The Prime Minister said he was confident “in the vast majority” of cases that CSL would be able to reproduce vaccines locally.
CSL told ABC that the UQ vaccine – which it had committed to make – was its priority,
However, CSL vice president of product development Anthony Stowers said the company was committed to “improving [its] manufacturing skills and abilities “to support the development of each vaccine candidate
“This includes the capacity to carry out” downstream “aspects of vaccine production, such as processing licensed vaccine ingredients into bottles at [facilities] in Melbourne, “said Dr Stowers.
“We are exploring ways to support the manufacture of other vaccines that are being developed and will continue to open discussions.”
But despite all the global maneuvers and uncertainties, Professor Cunningham said he believed Australia was in a good position.
“We don’t know which strategy works best – there are so many unknowns,” he said.
“But I would say I’m very pleased with how well the government is listening to scientists.
“And looking around the world, I don’t want to be anywhere else.”
Springfield, mA (WGGB/WSHM) — the heat and humidity will continue today with another Scorcher expected! This is the warmest morning of the summer so far with temperatures ranging from 70-ies, and we will be back in the ‘ 90s times in the day with heat indices between 97-103 degrees.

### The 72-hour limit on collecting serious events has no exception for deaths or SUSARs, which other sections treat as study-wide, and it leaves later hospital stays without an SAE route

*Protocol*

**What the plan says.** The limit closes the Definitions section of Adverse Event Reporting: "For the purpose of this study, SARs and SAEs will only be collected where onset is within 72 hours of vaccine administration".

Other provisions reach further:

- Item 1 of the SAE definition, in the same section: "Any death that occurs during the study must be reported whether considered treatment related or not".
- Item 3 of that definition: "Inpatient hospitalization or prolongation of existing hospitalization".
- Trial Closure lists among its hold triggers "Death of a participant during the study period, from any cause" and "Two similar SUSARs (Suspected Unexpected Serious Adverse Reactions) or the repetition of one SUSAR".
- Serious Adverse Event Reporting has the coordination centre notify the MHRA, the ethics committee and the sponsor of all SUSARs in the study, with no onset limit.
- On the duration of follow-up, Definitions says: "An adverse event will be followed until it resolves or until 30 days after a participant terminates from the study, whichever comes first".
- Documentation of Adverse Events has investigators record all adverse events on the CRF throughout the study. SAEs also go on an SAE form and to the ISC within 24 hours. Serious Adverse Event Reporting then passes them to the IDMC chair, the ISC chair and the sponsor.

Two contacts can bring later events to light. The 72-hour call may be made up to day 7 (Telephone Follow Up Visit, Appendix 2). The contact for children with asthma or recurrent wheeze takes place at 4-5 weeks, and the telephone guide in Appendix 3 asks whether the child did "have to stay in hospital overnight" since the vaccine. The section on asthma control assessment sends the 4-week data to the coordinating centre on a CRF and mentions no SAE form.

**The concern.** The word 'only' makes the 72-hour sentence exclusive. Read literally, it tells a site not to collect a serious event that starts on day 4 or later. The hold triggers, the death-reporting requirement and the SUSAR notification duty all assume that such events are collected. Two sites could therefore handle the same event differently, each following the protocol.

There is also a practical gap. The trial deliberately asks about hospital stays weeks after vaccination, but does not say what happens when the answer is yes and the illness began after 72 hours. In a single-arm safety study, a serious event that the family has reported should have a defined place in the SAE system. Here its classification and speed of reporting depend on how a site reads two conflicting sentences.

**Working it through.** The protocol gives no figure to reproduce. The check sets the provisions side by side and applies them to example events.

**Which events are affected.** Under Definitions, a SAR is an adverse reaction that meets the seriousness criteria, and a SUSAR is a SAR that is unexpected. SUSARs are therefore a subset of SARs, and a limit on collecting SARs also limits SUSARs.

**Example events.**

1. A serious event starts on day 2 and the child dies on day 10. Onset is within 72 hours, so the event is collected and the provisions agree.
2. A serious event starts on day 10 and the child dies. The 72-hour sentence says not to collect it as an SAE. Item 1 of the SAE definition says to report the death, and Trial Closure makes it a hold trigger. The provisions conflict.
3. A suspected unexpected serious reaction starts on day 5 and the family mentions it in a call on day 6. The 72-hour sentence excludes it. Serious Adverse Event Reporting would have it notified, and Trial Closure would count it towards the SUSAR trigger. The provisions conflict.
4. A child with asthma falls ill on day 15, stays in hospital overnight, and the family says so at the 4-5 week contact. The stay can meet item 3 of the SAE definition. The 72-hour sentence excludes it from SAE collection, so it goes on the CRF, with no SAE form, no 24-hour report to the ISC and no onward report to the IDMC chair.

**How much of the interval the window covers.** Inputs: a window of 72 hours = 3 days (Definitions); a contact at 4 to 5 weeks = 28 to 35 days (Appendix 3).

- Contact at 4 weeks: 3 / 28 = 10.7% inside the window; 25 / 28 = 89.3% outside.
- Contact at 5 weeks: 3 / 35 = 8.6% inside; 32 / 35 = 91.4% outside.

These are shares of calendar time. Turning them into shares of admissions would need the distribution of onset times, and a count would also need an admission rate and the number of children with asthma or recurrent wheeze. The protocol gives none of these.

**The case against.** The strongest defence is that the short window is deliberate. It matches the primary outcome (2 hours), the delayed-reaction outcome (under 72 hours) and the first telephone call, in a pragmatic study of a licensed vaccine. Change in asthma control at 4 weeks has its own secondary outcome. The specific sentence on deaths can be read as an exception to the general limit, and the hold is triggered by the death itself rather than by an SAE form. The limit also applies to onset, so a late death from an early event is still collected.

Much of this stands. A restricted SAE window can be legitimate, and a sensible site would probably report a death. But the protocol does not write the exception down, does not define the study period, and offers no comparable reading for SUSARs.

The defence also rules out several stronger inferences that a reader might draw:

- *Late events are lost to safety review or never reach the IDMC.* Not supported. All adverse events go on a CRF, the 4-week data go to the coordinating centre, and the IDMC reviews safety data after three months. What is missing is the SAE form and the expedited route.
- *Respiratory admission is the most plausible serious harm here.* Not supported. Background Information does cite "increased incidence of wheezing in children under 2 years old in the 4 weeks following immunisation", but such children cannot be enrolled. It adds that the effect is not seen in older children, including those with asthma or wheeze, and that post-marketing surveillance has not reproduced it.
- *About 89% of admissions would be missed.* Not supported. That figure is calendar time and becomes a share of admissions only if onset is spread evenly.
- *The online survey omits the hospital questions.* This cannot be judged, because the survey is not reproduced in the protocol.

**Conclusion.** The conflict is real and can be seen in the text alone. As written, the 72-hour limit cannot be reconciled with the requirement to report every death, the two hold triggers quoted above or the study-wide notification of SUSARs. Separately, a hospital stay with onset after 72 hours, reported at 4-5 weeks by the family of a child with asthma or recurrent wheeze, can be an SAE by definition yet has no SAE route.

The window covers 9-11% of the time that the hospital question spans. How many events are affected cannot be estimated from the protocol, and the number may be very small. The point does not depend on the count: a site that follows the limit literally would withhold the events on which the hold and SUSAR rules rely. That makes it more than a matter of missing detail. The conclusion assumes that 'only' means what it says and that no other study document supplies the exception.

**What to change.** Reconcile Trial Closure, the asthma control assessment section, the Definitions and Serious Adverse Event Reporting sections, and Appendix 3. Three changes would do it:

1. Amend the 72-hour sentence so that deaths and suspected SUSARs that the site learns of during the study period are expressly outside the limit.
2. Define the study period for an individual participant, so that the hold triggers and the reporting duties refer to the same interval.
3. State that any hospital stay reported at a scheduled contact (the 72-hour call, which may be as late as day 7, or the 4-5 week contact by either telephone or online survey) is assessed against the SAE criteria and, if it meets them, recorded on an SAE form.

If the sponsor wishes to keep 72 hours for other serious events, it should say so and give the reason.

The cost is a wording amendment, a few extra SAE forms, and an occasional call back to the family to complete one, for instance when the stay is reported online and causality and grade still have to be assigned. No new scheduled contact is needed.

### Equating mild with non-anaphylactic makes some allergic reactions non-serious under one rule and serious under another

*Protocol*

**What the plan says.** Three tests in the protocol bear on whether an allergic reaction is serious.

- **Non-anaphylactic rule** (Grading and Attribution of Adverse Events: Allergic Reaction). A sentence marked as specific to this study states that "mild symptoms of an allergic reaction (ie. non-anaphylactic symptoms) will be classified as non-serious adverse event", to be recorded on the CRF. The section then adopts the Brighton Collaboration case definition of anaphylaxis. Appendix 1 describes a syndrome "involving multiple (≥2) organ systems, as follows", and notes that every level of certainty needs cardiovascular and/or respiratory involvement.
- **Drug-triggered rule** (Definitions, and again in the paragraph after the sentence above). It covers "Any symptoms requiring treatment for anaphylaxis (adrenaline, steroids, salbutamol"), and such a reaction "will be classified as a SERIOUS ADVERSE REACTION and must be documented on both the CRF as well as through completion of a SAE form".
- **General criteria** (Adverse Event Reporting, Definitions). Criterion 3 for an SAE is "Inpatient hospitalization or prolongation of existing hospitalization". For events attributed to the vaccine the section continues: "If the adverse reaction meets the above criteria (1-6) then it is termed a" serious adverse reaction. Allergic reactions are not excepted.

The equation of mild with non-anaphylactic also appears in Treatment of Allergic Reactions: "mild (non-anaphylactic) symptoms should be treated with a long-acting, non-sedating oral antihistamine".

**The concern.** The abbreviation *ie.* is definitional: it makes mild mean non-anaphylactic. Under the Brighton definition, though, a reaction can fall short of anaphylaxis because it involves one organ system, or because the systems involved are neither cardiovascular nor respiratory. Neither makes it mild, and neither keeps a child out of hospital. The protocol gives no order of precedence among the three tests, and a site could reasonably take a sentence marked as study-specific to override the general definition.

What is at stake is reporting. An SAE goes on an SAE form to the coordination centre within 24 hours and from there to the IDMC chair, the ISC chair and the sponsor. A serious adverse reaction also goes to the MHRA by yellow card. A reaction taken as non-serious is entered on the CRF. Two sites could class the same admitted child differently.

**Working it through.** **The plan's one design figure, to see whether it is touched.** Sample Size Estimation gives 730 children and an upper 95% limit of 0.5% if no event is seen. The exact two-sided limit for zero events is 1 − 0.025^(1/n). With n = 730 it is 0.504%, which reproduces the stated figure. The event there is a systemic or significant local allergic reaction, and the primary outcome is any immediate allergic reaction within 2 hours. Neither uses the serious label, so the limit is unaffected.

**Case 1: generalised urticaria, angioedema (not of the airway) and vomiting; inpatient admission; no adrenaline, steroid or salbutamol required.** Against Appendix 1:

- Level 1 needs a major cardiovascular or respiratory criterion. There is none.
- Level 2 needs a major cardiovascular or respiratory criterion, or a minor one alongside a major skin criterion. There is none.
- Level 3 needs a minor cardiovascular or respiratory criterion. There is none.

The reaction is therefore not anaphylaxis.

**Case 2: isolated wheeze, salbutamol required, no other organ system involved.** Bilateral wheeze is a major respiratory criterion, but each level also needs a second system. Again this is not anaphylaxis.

Warm Tips remain in effect for the Central and Eastern parts of Hampden, Hampshire and Franklin County until 8 PM. In addition to the Air Quality to unhealthy levels of ground-level ozone remain in force for all in the County of Hampden and Central and East Hampshire County until 11 PM tonight.
We may see a few showers this morning, then a weak front will bring in this day an isolated shower or thunderstorm, but most will stay dry during the day. Best chance to see the storm will be Springfield and points East as the front will be a bit more active in Eastern Massachusetts that day.
The front will bring a little relief tomorrow. It will be a little less humid, but still warm tomorrow with highs in the upper 80’s to nearly 90. There is a chance for showers and thunderstorms Wednesday and Thursday with highs in the mid to upper 80’s. Drier air should move in the end of the week to go to next weekend.